B&S: I’ve seen in past articles that you hadn’t seen Messiah of Evil before making Shatter Dead.  I think it’s interesting that your film feels like it could be in the same world.  What else influenced it?

Scooter: Thanks for saying that, as I love Messiah of Evil.  I’m not sure if they inhabit the same world, but I never gave it much thought before and now I can see why you have suggested that.  I wish I could give you a list of movies that influenced Shatter Dead, but really it was mostly the zombie genre itself that was the big influence more than any specific titles.  Certainly, the Romero and Fulci films were at the top of my list, although neither of them had any real effect on my decision-making on the written page or in the visuals – especially as we were far too impoverished to have anything resembling the fantastic special effects make-up that was an integral part of what makes movies by either of them so enjoyable.  Perhaps it was the social commentary of Dawn of the Dead and the audaciously stylized storytelling of The Beyond and The Gates of Hell that had some influence on how I approached certain aspects of the project, but only peripherally in the end.

B&S: When you started Sixteen Tongues, did you have a different process or did you approach the film the same way?

Sixteen Tongues was an unusual event for me as a director.  This was the first time that someone else (producer Alex Kuciw) invested their own money into one of my projects, so that was immediately a very big difference between this one and Shatter Dead. Alex had seen and liked my first feature a lot and wanted to work together, but I didn’t have a screenplay ready to go for us to work on.  So with his enthusiasm as an instigator, I started writing Tongues and Alex was thoroughly involved in that process as I was constantly showing him new pages as I was writing them and worked off of his feedback (which was never intrusive and always supportive).  So technically it was my first-time reporting to someone else while deeply involved in the creative process, and it was a very satisfying experience.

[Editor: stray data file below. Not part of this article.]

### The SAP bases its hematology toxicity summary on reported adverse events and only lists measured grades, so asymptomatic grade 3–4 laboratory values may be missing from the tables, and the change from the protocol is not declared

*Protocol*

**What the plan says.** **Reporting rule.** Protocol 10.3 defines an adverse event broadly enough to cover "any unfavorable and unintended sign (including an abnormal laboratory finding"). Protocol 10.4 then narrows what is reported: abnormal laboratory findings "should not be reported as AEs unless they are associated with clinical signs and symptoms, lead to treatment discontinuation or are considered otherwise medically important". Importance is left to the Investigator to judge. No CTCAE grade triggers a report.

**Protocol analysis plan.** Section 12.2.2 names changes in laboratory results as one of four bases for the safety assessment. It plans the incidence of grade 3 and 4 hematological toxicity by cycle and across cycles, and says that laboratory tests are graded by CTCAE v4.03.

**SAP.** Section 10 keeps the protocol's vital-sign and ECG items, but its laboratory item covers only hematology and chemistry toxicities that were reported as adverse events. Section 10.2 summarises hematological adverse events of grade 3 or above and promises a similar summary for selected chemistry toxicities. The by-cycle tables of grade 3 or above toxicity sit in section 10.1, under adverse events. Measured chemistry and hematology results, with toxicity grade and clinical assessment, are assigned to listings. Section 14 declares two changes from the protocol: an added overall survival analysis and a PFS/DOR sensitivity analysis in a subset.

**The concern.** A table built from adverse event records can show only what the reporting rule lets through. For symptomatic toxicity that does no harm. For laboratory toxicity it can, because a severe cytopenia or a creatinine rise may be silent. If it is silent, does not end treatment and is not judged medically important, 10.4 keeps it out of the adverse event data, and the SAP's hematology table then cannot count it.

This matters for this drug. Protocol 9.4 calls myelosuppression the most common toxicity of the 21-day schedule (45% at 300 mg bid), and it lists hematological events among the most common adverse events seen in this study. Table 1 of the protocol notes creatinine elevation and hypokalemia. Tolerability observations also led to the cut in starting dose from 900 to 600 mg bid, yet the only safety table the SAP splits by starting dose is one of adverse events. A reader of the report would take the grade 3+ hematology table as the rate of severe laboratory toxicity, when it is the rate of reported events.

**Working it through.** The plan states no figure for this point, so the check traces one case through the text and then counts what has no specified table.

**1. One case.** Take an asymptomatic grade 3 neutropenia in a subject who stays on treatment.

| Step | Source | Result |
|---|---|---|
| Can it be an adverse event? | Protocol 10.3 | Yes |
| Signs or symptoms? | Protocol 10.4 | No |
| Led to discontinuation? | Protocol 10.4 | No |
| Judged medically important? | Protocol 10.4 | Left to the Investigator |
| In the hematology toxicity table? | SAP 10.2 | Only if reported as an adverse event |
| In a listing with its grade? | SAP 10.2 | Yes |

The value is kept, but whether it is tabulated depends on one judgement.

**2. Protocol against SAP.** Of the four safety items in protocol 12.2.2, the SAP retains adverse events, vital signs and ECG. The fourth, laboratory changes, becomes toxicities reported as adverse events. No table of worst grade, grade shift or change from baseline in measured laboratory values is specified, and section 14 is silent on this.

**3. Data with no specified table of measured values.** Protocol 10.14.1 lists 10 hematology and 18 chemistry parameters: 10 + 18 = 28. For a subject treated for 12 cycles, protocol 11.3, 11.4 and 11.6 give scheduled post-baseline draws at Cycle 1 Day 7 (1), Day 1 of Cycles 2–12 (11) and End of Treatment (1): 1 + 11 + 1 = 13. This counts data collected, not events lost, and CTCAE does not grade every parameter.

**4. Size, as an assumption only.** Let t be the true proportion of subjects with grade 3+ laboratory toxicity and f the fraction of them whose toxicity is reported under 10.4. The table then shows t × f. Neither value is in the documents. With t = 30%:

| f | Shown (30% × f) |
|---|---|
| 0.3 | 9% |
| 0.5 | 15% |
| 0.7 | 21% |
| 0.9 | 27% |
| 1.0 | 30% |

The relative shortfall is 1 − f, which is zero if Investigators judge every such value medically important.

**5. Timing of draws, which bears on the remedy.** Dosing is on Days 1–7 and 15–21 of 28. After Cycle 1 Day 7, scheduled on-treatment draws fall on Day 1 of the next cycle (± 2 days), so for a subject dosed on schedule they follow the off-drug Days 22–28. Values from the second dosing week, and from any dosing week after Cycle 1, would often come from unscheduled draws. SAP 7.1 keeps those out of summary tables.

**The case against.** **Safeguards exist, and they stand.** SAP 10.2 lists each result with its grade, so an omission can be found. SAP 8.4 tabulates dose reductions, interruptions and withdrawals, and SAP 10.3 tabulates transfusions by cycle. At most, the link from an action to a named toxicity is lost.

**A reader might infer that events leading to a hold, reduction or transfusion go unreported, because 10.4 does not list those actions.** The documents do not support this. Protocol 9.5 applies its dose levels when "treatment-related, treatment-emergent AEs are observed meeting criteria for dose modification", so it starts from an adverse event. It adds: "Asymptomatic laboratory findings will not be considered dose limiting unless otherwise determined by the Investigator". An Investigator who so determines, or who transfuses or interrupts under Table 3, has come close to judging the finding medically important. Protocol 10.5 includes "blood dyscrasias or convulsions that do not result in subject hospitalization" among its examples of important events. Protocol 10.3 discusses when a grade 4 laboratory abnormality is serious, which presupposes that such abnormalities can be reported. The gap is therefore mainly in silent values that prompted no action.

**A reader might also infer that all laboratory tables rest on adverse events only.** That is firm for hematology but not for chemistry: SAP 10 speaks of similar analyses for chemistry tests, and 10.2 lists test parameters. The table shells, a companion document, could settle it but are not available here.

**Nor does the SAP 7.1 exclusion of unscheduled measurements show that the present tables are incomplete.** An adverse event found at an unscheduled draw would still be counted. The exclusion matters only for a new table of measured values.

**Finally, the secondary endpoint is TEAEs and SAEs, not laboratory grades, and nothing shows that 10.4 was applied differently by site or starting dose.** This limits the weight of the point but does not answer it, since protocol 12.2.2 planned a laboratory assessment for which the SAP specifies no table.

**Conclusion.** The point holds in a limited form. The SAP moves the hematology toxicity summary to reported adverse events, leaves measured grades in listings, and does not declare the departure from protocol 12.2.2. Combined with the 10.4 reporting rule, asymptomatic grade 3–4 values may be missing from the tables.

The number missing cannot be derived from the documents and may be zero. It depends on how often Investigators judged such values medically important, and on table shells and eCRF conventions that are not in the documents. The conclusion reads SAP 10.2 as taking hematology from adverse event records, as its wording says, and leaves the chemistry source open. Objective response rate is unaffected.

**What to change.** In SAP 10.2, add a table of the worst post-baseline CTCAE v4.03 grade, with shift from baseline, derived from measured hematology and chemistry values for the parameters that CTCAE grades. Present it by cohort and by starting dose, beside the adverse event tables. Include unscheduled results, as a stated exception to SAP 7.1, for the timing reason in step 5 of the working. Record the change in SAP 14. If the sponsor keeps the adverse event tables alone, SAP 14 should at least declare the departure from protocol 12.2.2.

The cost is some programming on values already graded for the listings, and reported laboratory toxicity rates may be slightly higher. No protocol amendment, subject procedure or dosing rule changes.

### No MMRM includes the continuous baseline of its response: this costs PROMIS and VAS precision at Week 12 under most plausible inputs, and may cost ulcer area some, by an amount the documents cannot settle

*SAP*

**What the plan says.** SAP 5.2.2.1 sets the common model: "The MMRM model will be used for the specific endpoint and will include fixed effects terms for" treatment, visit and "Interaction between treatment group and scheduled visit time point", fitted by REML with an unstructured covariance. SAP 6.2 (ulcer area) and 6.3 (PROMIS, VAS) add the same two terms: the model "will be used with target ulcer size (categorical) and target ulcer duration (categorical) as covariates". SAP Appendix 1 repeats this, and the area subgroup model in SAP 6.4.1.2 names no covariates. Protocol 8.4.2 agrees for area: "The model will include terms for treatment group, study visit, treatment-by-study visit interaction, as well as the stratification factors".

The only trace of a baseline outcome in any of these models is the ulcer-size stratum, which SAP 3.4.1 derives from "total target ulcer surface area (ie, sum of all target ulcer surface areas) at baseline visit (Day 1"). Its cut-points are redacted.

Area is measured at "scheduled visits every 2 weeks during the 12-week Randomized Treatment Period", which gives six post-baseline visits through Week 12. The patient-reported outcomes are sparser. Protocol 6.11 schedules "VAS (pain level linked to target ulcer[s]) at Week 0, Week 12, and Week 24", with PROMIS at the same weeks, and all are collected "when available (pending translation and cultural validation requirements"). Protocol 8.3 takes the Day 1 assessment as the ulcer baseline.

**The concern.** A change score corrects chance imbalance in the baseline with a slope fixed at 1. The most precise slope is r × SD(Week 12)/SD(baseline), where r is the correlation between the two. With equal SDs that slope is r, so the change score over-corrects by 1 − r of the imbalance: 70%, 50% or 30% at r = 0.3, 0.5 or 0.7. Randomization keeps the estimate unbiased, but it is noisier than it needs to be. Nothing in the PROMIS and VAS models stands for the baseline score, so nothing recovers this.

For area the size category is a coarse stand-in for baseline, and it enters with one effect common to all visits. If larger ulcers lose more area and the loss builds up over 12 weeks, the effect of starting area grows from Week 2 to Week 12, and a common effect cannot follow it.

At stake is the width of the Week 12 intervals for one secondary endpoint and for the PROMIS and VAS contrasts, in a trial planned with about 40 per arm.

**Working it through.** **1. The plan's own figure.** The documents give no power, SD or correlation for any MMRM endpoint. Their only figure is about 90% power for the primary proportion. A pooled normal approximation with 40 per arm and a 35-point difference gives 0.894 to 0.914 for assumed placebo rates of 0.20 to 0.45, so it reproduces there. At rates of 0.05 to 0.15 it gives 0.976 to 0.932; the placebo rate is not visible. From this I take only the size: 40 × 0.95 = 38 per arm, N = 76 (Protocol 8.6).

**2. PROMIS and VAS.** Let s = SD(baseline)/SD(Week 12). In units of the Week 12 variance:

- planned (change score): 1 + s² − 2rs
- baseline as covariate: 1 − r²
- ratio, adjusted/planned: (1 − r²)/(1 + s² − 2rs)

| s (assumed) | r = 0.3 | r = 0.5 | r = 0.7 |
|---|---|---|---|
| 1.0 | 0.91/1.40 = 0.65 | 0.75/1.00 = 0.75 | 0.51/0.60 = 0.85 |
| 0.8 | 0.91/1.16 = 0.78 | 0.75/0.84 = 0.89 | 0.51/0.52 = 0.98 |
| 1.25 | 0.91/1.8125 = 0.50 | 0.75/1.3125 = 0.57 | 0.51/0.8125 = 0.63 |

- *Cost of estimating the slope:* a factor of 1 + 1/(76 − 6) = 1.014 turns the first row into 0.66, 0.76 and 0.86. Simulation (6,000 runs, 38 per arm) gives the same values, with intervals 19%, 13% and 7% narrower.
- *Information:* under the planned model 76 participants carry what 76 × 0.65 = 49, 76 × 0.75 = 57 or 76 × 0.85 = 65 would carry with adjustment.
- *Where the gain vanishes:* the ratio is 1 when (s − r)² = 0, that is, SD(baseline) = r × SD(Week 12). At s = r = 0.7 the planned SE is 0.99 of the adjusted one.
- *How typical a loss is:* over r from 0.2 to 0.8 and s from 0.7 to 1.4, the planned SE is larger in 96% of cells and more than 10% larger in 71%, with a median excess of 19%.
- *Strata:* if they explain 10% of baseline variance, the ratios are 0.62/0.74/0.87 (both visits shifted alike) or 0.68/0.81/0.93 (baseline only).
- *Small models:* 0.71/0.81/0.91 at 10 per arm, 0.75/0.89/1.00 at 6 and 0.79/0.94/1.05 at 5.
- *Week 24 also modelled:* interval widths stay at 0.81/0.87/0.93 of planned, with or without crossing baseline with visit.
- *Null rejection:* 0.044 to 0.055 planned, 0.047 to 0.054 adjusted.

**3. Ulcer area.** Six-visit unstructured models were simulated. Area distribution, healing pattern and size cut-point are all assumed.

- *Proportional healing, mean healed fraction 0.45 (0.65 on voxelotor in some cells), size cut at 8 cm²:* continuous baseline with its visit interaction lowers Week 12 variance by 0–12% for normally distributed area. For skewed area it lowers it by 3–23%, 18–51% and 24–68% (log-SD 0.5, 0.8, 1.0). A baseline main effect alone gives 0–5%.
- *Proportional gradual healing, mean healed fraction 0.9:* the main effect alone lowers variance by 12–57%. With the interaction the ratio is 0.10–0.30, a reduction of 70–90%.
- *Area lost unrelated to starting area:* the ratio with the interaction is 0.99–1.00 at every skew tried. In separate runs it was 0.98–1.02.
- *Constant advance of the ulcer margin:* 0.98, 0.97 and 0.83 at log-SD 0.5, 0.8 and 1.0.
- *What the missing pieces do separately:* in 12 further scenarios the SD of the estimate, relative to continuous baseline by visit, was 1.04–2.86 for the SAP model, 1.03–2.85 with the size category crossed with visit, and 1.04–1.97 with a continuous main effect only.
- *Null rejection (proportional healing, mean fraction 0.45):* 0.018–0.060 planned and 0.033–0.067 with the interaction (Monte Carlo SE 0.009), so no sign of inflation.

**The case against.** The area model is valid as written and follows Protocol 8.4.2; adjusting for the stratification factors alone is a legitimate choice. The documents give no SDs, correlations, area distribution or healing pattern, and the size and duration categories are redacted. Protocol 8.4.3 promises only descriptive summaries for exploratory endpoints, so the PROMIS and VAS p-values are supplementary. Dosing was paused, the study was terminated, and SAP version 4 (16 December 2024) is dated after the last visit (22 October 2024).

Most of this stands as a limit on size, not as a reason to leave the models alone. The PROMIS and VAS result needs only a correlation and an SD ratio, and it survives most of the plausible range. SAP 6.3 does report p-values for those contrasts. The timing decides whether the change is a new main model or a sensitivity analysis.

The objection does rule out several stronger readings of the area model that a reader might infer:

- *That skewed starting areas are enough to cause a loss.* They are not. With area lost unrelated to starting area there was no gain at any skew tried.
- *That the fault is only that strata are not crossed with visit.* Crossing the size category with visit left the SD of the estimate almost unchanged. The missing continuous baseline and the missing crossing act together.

Since I didn’t have a producer on Shatter Dead, it meant that I was in charge of every single aspect of the production; scheduling the shoot, finding the locations, making sure everybody got fed, traveling to and from locations, and so much more.  All of this in addition to having to direct the movie!  I did the best I could, and it went pretty smoothly overall, but there were a number of speedbumps along the way.  Alex producing Tongues took care of all of that and so much more, including finding our wonderful make-up EFX people, casting, etc.  He removed so many of the obstacles that prevented me from being able to concentrate more on ‘directing’ my first movie and not worrying about anything else.

All that being said, the one way I did hobble myself a little bit on Tongues was being the videographer, because I was lighting the sets (as minimally as possible) and was also my own cameraperson.  While it was wonderful to have that kind of total control over the image, it would have been better working with Matt Howe again as we have an almost telepathic link when it comes to choosing and setting up shots and it would have been one less thing for me to be concerned with when I could have concentrated more on working with the performers (even though they did a great job).  But Matt wasn’t available at the time and I didn’t want to work with anyone else, so I brought it on myself.

Otherwise, the on-set process was the same.  The actors read their lines, we figured out the best and quickest way to block a scene (as we had a lot to shoot in a very short amount of time), and then we shot it as quickly as possible – which was never easy as we were always dealing with some kind of make-up or costume effect with our tiny crew.